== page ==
Similarly, academic freedom – the long-standing tradition that says professors can operate their classrooms as they see fit – can provide a further barrier. The Poynter’s Woods says his work with universities trying to integrate diversity into their programs has clearly shown him how academic freedom can impede change in the academy.
And academic freedom couples with what Woods calls the issue that stands in the path of progress: professors who fear they simply don’t understand diversity issues well enough to incorporate them into their classes.
A related issue, educators say, is that while different universities are trying a variety of approaches – borrowing ideas from each other and adapting them to their own needs – there is no single approach that ensures successful outcomes that will produce long-term change in journalistic practices.
Pam Creedon, director of the School of Journalism and Mass Communication at Kent State University in Ohio, says it comes down to a single issue:
“How do we do it? How, exactly, do we do it? It’s very difficult to bridge the chasm between good will and good intentions and how you affect the outcome.”
Despite the barriers, strides clearly have been made, and efforts that range in comprehensiveness and complexity are emerging at universities throughout the country.
“We’ve come light years,” said the Poynter’s Woods. “The optimist would be able to look at that. When you think of the mountain we are trying to move, the realist has to step in and remind us that we are talking about changing, not just the way we think and teach, but in some very fundamental ways, we are trying to change the way we view our humanity. You don’t do that overnight.”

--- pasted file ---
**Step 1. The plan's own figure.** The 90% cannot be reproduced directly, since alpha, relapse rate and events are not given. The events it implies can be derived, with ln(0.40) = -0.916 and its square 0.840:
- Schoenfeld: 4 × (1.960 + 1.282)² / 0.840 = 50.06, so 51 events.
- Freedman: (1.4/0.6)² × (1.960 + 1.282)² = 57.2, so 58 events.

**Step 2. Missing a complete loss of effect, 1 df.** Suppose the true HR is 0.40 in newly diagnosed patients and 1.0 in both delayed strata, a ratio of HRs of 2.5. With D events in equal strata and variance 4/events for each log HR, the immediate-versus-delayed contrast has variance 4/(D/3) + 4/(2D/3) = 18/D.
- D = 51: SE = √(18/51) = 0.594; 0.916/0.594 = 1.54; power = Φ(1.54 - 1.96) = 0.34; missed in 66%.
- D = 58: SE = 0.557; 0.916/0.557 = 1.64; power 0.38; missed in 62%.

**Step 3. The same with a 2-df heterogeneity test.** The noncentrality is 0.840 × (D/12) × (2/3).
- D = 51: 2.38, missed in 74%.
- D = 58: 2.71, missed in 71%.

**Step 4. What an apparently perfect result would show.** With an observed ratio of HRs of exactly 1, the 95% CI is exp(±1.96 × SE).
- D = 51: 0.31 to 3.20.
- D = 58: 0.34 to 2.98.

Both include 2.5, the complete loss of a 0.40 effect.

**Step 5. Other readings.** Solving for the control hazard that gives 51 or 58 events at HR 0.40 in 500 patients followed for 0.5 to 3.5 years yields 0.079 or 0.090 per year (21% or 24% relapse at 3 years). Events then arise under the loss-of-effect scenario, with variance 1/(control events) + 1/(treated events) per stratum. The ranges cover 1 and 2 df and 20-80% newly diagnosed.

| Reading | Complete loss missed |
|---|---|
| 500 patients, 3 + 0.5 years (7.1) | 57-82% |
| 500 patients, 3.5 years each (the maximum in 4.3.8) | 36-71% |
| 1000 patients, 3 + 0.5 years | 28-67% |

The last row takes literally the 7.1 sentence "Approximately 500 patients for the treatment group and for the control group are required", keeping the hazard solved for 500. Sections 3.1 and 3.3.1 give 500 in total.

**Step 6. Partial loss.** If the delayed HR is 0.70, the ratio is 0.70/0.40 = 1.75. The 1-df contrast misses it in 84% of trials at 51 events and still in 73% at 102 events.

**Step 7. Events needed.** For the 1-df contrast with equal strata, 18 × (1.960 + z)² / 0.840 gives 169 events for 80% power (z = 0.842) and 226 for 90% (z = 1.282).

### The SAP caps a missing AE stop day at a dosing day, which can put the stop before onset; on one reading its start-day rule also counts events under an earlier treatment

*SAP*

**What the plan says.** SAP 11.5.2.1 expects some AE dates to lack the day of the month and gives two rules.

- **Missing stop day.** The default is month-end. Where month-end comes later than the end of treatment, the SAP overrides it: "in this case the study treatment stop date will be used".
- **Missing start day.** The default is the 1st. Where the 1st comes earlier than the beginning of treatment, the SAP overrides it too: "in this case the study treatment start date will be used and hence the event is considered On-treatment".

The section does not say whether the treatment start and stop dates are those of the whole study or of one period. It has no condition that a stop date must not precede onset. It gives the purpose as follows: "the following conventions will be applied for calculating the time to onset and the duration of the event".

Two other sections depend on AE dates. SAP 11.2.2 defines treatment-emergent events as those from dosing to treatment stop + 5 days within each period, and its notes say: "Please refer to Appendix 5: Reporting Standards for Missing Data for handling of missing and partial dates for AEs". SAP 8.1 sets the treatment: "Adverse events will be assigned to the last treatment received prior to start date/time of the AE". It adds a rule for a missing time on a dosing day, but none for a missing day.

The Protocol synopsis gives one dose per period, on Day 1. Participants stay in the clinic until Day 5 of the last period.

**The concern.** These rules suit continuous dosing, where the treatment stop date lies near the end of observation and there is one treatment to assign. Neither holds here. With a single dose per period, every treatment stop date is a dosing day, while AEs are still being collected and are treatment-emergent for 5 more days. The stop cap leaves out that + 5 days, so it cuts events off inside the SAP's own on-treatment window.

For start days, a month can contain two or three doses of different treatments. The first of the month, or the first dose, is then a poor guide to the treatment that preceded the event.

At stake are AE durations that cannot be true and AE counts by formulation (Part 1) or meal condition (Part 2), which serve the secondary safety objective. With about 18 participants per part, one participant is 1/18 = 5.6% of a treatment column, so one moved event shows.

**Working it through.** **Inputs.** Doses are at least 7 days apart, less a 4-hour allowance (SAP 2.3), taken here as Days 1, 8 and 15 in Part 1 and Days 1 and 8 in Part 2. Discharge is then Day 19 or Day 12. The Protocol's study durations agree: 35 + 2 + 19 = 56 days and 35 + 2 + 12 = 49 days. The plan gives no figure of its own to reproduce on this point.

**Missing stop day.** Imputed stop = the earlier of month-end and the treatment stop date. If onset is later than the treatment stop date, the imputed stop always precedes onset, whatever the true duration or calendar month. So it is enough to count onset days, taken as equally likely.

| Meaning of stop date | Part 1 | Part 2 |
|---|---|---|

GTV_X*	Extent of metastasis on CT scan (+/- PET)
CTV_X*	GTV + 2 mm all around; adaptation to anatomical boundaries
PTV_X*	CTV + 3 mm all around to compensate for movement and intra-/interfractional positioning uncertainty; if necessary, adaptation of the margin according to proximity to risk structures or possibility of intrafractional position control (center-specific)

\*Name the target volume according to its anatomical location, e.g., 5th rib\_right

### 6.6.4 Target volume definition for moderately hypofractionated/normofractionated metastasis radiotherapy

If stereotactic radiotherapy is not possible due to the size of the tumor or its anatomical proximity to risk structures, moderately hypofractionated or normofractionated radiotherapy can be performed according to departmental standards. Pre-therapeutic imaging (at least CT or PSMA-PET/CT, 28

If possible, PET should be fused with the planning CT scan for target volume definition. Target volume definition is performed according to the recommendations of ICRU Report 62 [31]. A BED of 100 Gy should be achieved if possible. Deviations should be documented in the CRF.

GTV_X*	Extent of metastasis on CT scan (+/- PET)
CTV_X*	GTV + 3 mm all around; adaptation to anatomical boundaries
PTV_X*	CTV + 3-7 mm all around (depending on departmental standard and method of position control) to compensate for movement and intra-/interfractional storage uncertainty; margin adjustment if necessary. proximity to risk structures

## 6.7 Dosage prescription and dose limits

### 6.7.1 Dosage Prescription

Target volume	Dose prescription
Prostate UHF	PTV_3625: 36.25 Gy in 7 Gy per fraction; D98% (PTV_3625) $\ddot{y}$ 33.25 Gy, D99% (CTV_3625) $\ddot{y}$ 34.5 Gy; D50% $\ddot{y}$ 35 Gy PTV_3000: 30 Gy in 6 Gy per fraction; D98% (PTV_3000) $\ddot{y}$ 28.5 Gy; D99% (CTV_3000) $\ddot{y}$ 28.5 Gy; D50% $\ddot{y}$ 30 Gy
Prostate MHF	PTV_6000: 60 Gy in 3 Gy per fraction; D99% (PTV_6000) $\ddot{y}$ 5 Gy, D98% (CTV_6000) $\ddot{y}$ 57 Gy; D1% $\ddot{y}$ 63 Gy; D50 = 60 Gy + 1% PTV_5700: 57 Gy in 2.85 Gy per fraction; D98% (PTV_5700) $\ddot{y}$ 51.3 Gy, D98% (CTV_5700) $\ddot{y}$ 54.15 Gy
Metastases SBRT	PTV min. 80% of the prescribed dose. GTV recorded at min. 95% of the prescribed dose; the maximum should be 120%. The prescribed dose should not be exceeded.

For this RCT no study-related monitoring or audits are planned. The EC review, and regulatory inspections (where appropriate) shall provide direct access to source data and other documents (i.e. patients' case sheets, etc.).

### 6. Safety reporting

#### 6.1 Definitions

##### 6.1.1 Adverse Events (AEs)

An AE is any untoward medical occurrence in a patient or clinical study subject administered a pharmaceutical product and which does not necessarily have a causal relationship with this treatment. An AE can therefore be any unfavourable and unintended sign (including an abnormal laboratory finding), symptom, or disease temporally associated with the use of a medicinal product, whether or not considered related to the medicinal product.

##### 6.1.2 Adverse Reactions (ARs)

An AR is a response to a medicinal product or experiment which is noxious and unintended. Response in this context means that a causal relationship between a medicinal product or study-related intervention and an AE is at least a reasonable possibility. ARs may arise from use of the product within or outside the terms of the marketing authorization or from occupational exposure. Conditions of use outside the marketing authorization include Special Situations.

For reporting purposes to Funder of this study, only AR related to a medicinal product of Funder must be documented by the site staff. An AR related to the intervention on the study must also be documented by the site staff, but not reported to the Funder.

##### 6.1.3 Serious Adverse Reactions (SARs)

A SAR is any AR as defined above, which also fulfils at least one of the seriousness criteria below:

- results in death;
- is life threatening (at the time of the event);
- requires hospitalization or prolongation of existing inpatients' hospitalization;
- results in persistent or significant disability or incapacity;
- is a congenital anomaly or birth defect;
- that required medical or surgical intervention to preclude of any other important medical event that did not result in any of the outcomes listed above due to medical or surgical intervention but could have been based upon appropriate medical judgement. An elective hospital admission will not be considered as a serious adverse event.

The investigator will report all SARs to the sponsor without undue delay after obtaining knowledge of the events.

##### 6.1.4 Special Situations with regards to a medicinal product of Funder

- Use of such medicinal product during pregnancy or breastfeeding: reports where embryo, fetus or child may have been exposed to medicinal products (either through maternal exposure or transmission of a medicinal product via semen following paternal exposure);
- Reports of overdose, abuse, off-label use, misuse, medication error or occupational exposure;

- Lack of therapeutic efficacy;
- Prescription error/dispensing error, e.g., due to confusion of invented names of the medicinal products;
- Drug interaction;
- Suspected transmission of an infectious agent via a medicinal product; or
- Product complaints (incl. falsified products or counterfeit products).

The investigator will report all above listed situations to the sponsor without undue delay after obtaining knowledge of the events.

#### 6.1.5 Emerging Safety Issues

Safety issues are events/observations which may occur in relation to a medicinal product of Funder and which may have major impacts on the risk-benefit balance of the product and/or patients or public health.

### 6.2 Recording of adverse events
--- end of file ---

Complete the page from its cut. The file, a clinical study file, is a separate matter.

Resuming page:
Among the examples:
Indiana University’s School of Journalism has spent the past two years in a partnership with the Poynter Institute designed to infuse diversity deeper into the curriculum. Woods and his colleague Lillian Dunlap conducted workshops, taught classes that demonstrated how diversity issues can be integrated, and advised doctoral students who studied syllabi with the goal of suggesting new assignments and teaching modules.
As a result of the Indiana experience, the Poynter Institute developed a new seminar, “Diversity Across the Curriculum,” designed for college journalism educators interested in the seamless inclusion of diversity in their journalism classes. And Medill School of Journalism at Northwestern University in Illinois has entered into a partnership with the Poynter Institute similar to the Indiana University experience.
Indiana’s David Boeyink, an associate professor of journalism, said the result was a tiered approach designed to reach students at each stage of their development as journalists: in introductory classes, basic skills courses, advanced skills courses and theory classes such as ethics.